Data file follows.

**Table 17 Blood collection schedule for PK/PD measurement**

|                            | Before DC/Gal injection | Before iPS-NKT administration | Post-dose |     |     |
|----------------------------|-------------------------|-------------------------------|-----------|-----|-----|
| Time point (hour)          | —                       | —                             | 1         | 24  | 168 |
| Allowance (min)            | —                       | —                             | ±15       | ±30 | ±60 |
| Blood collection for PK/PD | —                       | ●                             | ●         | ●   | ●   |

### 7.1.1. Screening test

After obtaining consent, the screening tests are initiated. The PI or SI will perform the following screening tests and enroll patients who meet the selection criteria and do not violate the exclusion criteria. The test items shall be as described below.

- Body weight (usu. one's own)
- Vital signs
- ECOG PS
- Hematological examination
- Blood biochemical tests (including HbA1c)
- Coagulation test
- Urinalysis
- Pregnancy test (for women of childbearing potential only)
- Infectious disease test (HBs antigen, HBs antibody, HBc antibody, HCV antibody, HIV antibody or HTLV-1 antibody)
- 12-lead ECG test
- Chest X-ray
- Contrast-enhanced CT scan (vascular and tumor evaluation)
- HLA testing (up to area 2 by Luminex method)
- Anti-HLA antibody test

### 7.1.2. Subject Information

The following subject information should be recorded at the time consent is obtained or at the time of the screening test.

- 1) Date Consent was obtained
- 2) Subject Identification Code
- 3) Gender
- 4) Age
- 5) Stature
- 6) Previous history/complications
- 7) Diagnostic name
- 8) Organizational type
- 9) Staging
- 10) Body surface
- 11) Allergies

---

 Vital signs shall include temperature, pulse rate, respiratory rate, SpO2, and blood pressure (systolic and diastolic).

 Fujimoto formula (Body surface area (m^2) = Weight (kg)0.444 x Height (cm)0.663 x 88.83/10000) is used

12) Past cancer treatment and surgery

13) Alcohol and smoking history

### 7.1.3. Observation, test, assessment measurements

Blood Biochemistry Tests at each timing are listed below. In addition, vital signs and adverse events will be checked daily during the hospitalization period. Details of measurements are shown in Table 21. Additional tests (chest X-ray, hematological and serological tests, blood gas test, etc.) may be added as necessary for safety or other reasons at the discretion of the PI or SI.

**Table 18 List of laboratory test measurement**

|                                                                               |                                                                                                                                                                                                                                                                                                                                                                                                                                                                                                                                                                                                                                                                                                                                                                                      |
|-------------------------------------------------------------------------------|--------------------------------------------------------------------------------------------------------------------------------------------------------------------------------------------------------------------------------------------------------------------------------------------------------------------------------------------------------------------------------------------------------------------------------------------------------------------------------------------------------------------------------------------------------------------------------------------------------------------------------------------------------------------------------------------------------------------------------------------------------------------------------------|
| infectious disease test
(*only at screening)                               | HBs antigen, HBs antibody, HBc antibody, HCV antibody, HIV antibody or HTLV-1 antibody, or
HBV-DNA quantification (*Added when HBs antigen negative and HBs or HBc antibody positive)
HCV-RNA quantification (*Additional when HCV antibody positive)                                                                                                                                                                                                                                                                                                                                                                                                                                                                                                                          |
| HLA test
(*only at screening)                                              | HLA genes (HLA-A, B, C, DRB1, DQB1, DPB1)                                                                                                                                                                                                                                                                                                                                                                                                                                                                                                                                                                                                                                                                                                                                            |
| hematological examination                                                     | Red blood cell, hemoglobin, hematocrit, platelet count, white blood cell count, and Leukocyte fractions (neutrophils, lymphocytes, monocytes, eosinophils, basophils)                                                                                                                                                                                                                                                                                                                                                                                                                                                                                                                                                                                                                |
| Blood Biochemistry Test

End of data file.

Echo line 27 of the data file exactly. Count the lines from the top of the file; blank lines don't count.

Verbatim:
- 3) Gender